An employee of a simulated wood products company here burst onto the factory floor this afternoon and opened fire with a shotgun, killing one man and wounding six other people before he killed himself, police say.

The shooting occurred after several tense hours following a warning to employees that there might be a problem with one of their co-workers, according to employees who survived the shooting. The victims' names were not released.

When heavily armed law enforcement officers entered the factory, they found the alleged shooter lying on the shotgun. "He was dead when they found him," Elkhart County Sheriff's Capt. Julie Dijkstra said.

Goshen police did not immediately release the name of the alleged gunman, but the South Bend Tribune identified him as Robert Wissman. Wissman, 36, was registered as a gun dealer and ran Bob's Gun Works from his home on South Main Street here.

Late this afternoon, a woman who answered the telephone at his address handed the phone to a man who identified himself as a local police officer. He declined to answer questions.

By early evening, a neighbor several houses away said that police were stretching yellow police tape around the property. Cars belonging to police and to the federal Bureau of Alcohol, Tobacco and Firearms were stationed along the street and in the parking lot of a nearby library, the neighbor said.

According to court records, Wissman filed for bankruptcy in 1998, when he reported assets of $7,315 and debts of $30,501.

Elkhart County Police Chief Terry Schollian said the gunman died of a self-inflicted gunshot wound. "He was an employee," Schollian said. "There was a dispute."

According to one witness, plant officials were aware at least three hours before the shooting that there could be a problem. About 35 employees at the factory were called together in groups about 11:45 a.m. and told that one of their co-workers "was not himself," said Lyle Branch.

"It was a normal workday," said Branch, 36, who has worked at the plant for 2 1/2 years. "It weighed on my mind the rest of the day. We were on pins and needles."

At about 2:30 p.m., Branch said he and four others were heading out of the plant to punch out at the end of their shift. They never made it.

"We heard the front entrance open," Branch said. "He had a gun pointed at no one in particular and started shooting."

No one in Branch's immediate group was hit, he said, because they all ran. Branch, however, was limping noticeably. He said he jammed his knee while running. Asked how he felt, Branch said: "Very blessed. He could have picked us off very easy. It happened so fast."

The shooting shattered the calm of a sunny, late fall afternoon in this community of 29,000, southeast of South Bend and about 100 miles east of Chicago. The 40,000-square-foot Nu-Wood Decorative Millwork factory is in an industrial park near the edge of town.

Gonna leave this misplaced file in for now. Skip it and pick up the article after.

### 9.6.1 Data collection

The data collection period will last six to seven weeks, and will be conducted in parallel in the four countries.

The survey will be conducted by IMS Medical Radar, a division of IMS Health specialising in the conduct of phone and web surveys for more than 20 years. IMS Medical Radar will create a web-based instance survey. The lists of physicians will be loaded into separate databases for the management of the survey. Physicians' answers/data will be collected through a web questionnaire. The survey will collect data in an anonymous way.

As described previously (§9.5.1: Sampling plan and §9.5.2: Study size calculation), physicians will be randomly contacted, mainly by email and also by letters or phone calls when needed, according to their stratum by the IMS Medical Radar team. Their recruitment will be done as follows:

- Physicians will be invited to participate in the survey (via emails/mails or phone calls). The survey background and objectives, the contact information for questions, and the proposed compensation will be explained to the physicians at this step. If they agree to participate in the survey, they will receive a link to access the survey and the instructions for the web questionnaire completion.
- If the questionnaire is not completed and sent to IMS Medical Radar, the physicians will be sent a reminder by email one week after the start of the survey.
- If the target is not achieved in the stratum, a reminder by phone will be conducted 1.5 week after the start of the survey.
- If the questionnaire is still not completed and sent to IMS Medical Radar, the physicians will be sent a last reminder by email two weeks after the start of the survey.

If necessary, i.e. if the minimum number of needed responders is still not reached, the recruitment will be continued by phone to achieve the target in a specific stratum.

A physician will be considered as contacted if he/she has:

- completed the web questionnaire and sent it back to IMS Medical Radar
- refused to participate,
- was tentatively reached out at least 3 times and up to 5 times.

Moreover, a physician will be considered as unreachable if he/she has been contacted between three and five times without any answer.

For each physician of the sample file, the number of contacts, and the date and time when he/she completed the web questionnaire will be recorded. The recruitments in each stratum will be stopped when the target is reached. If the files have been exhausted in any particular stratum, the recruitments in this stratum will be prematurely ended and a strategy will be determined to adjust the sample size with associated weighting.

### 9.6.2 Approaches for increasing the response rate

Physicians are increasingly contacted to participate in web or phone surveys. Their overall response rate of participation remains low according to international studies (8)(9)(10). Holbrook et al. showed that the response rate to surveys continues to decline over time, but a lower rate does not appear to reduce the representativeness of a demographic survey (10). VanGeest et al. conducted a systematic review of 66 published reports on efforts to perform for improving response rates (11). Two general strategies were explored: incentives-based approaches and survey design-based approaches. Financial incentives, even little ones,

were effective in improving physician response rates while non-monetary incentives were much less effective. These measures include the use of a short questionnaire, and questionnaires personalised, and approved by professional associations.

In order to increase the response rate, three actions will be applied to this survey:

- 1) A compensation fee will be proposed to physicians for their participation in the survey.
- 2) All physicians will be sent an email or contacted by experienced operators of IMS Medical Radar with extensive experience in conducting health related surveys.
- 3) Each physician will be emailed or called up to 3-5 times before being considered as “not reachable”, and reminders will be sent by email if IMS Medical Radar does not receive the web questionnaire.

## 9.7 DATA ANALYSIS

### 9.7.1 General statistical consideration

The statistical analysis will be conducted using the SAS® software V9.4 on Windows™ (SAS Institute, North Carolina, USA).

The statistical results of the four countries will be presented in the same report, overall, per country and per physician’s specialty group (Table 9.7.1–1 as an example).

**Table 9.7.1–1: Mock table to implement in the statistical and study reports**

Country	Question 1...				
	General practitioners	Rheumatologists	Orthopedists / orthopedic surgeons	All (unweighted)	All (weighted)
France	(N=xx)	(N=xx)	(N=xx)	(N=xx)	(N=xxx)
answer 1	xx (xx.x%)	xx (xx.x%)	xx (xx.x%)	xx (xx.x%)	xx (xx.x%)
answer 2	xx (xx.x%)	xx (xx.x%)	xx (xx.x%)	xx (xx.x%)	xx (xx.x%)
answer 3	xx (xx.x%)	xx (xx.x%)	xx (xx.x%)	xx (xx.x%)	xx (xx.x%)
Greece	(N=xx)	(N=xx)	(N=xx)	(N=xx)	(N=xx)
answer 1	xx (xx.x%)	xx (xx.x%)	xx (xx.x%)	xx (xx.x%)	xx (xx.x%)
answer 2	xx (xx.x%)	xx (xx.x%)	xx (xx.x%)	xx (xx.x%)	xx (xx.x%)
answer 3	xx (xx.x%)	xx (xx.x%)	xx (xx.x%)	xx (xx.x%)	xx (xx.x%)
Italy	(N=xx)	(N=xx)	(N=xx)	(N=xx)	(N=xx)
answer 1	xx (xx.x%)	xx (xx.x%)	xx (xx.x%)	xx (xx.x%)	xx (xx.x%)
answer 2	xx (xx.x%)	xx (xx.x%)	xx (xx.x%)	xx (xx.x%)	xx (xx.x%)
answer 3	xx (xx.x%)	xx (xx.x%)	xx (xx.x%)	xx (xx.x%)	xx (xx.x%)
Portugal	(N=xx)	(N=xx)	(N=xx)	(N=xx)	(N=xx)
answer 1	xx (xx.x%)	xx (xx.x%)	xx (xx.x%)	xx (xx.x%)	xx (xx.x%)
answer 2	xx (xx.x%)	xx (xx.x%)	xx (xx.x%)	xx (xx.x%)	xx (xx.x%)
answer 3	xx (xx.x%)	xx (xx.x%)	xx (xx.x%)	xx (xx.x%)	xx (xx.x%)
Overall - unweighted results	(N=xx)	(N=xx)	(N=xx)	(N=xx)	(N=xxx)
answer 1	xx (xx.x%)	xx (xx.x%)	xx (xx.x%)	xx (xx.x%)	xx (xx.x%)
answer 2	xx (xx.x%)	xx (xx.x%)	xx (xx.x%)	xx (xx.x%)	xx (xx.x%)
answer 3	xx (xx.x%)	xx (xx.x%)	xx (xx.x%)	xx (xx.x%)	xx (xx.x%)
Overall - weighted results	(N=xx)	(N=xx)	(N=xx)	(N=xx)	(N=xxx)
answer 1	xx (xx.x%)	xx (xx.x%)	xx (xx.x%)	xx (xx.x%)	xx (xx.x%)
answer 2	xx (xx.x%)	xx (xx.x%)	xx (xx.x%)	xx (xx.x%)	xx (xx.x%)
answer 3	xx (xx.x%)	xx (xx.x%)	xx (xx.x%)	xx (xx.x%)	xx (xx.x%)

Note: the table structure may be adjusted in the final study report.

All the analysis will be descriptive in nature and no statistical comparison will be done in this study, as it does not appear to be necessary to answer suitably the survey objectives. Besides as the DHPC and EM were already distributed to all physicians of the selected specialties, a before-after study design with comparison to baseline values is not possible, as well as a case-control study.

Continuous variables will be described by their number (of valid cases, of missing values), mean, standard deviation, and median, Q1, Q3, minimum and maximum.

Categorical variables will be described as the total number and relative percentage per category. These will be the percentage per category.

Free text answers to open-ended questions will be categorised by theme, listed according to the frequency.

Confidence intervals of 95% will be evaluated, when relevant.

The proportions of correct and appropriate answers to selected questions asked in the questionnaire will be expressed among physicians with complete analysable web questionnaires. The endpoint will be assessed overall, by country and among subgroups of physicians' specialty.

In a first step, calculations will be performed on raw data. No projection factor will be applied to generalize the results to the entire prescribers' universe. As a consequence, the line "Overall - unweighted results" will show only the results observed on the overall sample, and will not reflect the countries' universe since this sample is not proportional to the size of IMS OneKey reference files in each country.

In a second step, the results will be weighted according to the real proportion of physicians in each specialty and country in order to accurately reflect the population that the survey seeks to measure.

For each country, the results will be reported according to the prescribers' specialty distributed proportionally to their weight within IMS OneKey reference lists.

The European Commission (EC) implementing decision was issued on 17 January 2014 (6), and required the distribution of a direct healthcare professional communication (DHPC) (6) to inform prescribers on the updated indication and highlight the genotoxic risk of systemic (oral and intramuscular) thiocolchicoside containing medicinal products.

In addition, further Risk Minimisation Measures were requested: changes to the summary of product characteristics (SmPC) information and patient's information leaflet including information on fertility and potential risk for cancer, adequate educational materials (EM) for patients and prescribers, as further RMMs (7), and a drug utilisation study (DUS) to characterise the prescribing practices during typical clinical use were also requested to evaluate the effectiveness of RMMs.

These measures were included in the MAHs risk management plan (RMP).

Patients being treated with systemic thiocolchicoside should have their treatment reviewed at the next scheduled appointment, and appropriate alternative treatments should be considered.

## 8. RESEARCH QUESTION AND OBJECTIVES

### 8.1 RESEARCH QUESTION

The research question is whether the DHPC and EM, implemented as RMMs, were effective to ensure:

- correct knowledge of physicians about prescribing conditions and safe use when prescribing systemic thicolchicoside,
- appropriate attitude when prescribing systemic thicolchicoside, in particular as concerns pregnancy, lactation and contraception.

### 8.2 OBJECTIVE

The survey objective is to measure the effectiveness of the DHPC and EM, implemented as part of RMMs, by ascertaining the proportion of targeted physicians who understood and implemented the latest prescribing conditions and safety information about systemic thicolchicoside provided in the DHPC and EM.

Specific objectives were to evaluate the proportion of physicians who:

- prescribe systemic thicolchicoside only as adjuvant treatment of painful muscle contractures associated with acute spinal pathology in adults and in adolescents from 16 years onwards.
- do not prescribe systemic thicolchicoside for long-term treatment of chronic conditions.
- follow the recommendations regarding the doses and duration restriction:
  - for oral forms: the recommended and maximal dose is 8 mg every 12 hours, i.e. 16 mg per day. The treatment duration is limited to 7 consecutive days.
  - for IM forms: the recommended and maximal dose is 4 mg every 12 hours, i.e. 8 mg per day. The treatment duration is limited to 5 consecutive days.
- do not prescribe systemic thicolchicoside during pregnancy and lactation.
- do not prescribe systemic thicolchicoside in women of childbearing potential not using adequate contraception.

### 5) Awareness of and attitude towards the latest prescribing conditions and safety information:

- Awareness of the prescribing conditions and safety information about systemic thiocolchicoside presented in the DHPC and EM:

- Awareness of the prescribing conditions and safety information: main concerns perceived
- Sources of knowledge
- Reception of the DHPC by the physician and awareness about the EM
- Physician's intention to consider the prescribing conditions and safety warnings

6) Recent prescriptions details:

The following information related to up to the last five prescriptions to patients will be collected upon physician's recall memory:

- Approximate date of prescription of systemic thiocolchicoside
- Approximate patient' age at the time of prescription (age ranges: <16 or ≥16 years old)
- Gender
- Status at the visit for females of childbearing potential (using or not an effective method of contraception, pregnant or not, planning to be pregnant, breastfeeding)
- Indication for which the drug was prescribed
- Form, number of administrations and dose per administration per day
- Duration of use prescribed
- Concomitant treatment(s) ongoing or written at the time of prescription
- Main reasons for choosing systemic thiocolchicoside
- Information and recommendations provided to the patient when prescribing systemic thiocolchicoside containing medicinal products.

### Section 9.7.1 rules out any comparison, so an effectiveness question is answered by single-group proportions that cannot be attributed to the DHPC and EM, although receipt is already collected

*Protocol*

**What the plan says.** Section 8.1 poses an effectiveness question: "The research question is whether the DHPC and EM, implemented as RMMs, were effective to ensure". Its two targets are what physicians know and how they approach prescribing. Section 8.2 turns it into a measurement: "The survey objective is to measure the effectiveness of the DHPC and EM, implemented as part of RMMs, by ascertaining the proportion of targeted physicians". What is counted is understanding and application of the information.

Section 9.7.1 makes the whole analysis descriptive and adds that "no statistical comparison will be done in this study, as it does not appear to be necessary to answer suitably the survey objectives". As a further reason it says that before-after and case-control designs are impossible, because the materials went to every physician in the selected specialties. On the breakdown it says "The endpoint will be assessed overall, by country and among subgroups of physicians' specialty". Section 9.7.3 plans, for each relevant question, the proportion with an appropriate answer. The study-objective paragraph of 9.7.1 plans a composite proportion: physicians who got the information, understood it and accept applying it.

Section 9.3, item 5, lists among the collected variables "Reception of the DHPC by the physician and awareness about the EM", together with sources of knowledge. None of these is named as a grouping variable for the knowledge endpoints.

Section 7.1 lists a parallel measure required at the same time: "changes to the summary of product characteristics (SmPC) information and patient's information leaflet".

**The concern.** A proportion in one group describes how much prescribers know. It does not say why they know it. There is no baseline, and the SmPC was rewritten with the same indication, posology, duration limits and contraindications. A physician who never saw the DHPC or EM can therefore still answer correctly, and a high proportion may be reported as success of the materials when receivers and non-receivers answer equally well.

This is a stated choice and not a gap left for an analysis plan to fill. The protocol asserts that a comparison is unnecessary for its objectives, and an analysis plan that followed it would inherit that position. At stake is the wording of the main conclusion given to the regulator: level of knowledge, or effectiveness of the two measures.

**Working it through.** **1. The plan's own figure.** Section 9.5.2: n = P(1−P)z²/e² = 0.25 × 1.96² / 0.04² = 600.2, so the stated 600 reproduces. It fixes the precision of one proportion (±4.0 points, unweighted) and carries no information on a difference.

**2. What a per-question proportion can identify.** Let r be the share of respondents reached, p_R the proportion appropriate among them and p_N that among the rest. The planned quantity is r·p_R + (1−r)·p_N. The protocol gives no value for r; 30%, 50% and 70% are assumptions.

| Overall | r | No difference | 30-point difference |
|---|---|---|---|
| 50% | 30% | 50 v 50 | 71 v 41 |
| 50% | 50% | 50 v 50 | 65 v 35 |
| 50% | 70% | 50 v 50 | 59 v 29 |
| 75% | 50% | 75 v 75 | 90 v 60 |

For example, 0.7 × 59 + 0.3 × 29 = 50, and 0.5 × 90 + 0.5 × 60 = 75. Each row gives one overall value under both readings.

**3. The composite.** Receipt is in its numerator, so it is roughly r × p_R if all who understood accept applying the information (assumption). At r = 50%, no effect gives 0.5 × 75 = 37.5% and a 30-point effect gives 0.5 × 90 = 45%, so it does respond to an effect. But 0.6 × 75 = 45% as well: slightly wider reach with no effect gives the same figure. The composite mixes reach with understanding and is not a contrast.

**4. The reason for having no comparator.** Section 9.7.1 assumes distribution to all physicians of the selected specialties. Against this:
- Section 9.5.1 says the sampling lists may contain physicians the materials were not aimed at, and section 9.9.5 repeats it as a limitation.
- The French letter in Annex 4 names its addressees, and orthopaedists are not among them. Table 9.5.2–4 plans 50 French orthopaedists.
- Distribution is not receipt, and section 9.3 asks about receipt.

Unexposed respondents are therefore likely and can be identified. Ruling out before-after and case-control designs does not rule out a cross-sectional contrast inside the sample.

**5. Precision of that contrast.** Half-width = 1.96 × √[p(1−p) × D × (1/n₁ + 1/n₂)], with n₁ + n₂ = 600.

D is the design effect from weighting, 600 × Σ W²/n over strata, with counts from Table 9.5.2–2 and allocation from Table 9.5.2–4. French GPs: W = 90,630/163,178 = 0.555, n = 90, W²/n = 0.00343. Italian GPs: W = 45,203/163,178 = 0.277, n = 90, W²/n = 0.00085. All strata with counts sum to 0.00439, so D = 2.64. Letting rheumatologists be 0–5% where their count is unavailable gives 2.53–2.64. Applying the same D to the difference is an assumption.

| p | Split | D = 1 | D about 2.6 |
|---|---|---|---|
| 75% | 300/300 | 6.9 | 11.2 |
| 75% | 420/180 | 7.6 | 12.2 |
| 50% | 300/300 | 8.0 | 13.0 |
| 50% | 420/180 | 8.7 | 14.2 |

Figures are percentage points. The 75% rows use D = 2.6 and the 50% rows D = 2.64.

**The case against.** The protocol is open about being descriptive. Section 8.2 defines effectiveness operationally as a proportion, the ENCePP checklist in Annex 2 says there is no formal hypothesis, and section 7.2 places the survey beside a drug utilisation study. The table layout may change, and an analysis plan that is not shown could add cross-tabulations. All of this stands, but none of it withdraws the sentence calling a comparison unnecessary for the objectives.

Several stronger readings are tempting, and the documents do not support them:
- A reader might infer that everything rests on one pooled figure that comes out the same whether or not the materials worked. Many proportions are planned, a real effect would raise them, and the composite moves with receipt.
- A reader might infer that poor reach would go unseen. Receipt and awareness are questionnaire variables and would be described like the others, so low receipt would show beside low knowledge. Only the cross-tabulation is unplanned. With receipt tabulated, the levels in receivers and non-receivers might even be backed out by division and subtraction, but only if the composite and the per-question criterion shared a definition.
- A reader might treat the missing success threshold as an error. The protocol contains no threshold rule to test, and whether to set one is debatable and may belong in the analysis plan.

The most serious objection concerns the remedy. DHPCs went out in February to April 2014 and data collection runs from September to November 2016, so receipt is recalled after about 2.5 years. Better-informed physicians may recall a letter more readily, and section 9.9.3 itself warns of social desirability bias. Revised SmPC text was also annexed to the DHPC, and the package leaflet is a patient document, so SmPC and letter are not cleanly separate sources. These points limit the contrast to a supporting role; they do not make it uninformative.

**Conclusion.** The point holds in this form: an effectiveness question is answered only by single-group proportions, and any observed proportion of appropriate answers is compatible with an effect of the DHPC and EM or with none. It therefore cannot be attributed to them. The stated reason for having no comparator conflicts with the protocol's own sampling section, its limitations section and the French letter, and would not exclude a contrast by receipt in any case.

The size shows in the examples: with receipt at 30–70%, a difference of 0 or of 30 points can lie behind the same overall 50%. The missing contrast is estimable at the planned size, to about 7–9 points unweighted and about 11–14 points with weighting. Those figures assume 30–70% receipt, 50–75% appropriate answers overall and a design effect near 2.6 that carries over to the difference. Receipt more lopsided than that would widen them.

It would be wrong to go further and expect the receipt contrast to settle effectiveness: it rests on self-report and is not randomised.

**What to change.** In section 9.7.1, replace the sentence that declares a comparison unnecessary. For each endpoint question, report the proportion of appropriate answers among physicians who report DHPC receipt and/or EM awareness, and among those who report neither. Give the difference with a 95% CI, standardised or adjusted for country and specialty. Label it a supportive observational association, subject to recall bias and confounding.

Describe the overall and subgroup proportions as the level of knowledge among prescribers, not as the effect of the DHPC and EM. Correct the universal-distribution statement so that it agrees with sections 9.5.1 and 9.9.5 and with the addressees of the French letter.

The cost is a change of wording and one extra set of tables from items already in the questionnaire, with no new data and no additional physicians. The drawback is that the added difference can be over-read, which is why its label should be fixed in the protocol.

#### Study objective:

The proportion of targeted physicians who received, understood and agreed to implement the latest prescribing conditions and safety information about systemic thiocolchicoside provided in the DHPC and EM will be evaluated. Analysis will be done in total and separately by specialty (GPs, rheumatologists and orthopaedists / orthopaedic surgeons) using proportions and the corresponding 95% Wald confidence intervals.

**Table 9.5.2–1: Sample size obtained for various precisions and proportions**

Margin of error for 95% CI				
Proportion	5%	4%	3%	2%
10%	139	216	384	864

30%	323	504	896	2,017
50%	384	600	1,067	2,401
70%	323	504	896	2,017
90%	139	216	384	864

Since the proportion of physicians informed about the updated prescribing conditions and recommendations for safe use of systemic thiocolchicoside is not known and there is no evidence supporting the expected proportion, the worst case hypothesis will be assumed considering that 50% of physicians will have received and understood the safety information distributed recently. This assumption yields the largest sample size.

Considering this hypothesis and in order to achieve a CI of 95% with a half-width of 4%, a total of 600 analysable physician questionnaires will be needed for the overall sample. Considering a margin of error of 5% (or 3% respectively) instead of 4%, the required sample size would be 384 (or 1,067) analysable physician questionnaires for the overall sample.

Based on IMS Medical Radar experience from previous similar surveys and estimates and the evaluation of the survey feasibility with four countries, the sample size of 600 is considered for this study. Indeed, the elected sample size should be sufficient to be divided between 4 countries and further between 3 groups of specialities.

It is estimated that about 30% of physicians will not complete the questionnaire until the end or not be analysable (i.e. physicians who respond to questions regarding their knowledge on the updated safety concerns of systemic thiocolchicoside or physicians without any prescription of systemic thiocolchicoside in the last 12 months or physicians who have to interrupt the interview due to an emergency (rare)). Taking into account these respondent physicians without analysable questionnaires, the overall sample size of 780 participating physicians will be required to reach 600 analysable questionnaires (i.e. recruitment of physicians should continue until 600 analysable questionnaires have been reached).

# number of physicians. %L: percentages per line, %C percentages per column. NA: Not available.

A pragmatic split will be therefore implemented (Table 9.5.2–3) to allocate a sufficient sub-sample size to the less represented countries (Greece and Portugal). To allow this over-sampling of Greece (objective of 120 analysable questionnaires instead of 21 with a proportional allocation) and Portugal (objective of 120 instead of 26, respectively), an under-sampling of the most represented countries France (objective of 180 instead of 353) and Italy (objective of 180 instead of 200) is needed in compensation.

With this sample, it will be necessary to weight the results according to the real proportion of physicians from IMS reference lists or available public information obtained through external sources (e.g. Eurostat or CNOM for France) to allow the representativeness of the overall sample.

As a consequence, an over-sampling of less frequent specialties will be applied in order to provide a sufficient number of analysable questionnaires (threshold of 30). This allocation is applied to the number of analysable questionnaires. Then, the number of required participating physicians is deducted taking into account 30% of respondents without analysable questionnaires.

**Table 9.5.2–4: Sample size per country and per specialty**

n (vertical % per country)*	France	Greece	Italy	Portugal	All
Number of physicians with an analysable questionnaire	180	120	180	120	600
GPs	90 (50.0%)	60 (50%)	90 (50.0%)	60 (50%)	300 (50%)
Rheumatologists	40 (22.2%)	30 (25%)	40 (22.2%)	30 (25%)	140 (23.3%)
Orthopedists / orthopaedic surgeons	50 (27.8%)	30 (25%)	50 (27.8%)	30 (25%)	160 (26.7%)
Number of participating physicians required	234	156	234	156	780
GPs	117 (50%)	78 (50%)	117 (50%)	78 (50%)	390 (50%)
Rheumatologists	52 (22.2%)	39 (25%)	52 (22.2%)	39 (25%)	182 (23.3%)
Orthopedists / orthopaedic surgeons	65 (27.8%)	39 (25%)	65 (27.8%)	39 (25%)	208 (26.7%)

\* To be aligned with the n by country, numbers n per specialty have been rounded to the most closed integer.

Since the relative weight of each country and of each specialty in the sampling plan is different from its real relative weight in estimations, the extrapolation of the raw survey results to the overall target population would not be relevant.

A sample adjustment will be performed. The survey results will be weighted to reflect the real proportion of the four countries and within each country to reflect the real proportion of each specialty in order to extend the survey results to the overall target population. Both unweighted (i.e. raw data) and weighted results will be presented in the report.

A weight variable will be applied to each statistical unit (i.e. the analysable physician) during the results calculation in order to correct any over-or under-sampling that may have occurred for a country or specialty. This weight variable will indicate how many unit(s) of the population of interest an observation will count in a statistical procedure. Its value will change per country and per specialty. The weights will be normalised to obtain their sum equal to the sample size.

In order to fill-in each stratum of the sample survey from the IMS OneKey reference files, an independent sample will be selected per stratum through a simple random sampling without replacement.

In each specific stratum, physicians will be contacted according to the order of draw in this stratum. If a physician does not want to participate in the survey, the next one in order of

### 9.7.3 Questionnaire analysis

The company manufactures a polyurethane-based product that resembles white pine and is used as decorative trimming.

Initial reports, apparently based on the number of workers thought to be inside the factory at the time of the shooting, were that as many as 35 people may have been wounded. Local and state police, including SWAT teams, rushed to the scene, where they surrounded the factory and evacuated nearby buildings. About a dozen ambulances were also dispatched to the industrial park to remove the wounded.

Two of the injured workers were flown by helicopter to Parkview Hospital in Fort Wayne, Ind. Karen Belcher, a hospital spokeswoman, said the condition of one of the workers, a 52-year-old man with gunshot wounds, was upgraded from critical to serious last night. She said the other worker, a 27-year-old man who also suffered gunshot wounds, was in critical condition.

Two wounded workers, both men, were treated at Goshen General Hospital and released, while two others, including a woman, remained at the hospital and were in fair condition last night, according to Donna Rohrer, vice president of marketing and outreach for the hospital. She said all four workers have gunshot wounds that are not life-threatening.

Staff writers Amy Goldstein and Michael A. Fletcher and researchers Margot Williams and Madonna Lebling contributed to this report.

Paramedics tend to a shooting victim at the Goshen, Ind., airport after an employee allegedly opened fire at the Nu-Wood Decorative Millwork plant.Police officers walk down a street near the scene of a shooting in which two people, including the alleged gunman, died and six were injured.